6 Kronotsky Nature Reserve: On The Way To Summer

Kronotsky Nature Reserve: On The Way To Summer

Posted on May 28, 2011 by team


Because of the cold ocean current, the spring on eastern Kamchatka lasts for quite a long time. It still often snows and rains, and the workers of the Kronotsky Nature Reserve have to use stoves to warm themselves at night. But nevertheless, the spring has its effect… Young grass makes its way through the snow and animals prepare themselves for the breeding season.

The peak of bear weddings falls on June, but most females have already lost their inherent distrust and aggressiveness towards males and become moving and playful. The picture shows a new couple, the female named Suzemka and her new boyfriend (on the left). Every day, at exactly 3-50 am, the workers of the nature reserve hear the sound of their footsteps. Suzemka gallops around the cordon, and her boyfriend follows her. In this way female bears test the health of the aspirants to paternity.

After the race bears start browsing on the first green grass.

A close up of the male. In the animal language, a direct look in the eyes means a challenge.

A real macho.

The workers of the reserve are sure that their “relationships” won’t be long-term, as very soon more experienced males of a completely different weight category will enter the game. Now they just wait for the “right” moment (the female’s ovulation), but then they will drive away the young rivals and become the fathers of future cuds.

This year’s spring was quite prolonged. It’s May now but it’s still rather cold here. This month’s highest temperature was only + 6 С. During last week it snowed hard but luckily the snow melted away at once. Everybody misses the blue sky and green landscape…

A stone grouse displays courtship rituals on a stone birch.

A sandpiper.

The traces of hare’s shedding of hair.

The traces of elks’ winter feeding.

The first flowers in tundra.

The snow has just melted, but there already is a lot of ramson. Since the old times these leaves have saved people living on Kamchatka from scurvy. Another name of the plant is bear’s garlic. But actually bears never eat it. Perhaps only humans can withstand such a sharp smell of garlic.

After spring snowfalls.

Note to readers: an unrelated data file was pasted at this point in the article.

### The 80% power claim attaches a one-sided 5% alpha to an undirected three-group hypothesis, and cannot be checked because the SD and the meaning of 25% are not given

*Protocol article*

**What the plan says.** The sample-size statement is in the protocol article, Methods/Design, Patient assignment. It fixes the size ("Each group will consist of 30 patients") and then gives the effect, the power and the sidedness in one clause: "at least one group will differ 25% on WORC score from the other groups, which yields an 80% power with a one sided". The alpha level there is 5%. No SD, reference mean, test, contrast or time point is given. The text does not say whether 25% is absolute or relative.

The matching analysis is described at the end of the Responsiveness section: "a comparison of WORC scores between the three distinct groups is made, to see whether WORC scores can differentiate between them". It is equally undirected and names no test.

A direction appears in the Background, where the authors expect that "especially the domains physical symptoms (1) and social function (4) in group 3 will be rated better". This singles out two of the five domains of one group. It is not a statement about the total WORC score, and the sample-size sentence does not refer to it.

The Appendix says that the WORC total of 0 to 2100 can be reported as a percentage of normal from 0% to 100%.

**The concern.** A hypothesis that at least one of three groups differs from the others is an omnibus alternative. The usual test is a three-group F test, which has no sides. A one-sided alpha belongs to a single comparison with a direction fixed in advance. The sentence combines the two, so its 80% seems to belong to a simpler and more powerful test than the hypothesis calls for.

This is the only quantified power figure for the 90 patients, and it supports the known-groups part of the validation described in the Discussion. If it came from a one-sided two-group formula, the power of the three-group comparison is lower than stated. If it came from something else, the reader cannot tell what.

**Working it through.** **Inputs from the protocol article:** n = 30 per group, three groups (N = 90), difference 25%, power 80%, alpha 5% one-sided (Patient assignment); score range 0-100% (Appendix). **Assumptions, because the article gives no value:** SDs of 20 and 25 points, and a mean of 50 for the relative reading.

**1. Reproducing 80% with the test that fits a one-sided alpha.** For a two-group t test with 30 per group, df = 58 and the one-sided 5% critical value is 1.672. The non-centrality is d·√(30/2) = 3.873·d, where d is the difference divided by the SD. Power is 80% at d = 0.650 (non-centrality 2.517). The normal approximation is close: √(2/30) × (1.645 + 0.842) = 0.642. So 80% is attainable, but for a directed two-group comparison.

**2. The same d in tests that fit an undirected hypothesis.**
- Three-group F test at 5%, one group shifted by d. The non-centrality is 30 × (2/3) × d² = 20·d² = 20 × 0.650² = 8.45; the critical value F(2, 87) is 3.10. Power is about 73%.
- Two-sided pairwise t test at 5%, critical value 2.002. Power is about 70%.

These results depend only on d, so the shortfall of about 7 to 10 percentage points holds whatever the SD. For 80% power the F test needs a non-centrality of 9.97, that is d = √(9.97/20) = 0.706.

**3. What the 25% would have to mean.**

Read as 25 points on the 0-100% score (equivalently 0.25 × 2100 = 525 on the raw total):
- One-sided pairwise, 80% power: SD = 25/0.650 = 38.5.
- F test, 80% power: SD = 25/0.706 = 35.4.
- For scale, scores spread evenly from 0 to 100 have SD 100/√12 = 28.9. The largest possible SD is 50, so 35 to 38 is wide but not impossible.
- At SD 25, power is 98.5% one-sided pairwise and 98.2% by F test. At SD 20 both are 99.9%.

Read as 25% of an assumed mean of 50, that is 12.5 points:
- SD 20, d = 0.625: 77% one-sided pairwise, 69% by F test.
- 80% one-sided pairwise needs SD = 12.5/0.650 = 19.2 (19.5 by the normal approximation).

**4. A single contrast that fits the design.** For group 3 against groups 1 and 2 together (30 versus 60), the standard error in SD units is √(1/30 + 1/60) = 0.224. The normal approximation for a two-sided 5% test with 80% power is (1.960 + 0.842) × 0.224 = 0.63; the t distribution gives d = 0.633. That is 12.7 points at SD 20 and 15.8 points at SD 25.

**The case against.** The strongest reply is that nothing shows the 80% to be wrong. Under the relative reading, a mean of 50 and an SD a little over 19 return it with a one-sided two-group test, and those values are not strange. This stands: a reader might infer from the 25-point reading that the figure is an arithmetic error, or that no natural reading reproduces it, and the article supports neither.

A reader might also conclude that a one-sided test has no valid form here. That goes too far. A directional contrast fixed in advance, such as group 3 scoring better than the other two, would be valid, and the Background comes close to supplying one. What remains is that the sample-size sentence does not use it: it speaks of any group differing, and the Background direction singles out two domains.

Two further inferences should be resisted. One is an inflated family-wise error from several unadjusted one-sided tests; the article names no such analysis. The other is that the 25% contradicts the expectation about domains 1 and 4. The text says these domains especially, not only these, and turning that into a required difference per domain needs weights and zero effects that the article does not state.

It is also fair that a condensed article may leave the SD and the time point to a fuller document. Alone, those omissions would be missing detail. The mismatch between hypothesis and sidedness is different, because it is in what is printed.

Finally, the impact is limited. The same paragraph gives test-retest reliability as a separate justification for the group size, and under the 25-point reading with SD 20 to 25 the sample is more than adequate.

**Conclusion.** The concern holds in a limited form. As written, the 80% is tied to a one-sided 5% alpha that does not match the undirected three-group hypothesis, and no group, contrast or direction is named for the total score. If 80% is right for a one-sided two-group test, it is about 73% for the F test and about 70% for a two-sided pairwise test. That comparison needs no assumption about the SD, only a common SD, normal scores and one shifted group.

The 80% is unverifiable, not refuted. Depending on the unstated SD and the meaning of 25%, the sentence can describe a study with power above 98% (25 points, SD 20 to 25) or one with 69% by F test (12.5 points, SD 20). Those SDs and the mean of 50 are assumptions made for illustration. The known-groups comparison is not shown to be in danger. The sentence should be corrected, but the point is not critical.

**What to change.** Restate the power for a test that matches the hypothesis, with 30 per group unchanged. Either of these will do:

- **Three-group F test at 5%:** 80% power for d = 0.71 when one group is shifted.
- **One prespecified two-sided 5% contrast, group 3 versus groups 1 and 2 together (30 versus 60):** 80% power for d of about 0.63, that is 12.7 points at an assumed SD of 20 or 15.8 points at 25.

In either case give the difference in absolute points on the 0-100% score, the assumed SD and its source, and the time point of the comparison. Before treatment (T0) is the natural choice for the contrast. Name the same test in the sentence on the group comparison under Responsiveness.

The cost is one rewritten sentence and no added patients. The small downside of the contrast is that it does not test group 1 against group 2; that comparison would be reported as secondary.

A bud of bear’s garlic.

Hellebore is a fantastic plant! Its stems literally pierce the snow to get to the light. It grows with incredible speed of a few centimeters per day. One can already meet their sprouts higher than a knee. And soon some specimens will reach the height of human growth.

A sprout struggled through the dense layer of snow.

The view from above.

The portrait of a bear with a bush of hellebore.

A red lover of birds tries to focus its eyes on a twig located too close. It’s not an easy job for a longsighted animal but after several feeble attempts, it finally succeeded!

Now it’s the time when foxes give birth to their kids. Very soon cute fox cubs will run along the territory of the reserve.

On the islands of the Kronotsky river, wild reindeer and moose coexist with bears. But the latter don’t hunt the ungulate as they are now much more interested in fresh juicy grass.

Location: Kronotsky Nature Reserve

via shpilenok

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6 Responses to “Kronotsky Nature Reserve: On The Way To Summer”

  1. Musa says:

    I love these wildlife and vegetation photos and posts from the Kronotsky Nature Reserve. Thanks for sharing them.

  2. Mikhail says:

    Another excellent post. Kronotsky Nature Reserve truly is a magnificent location.
    Can I suggest a Kronotsky throughout the seasons photo shoot?

  3. D. Bunker says:

    Happy to see that English Russia has definitively answered that age-old question: who sh*its in the woods?

  4. pedrohuelva says:

    Espectacular reportaje.

    gracias por compartirlo

  5. CBEH says:

    What is this obsession? There’s another photo album in English Russia displaying a bear pumping out high volume colon debris in mid air out in the mountains. What National Geographic misses, English Russia captures with high quality photographs.

  6. testicules says:

    How much per acre

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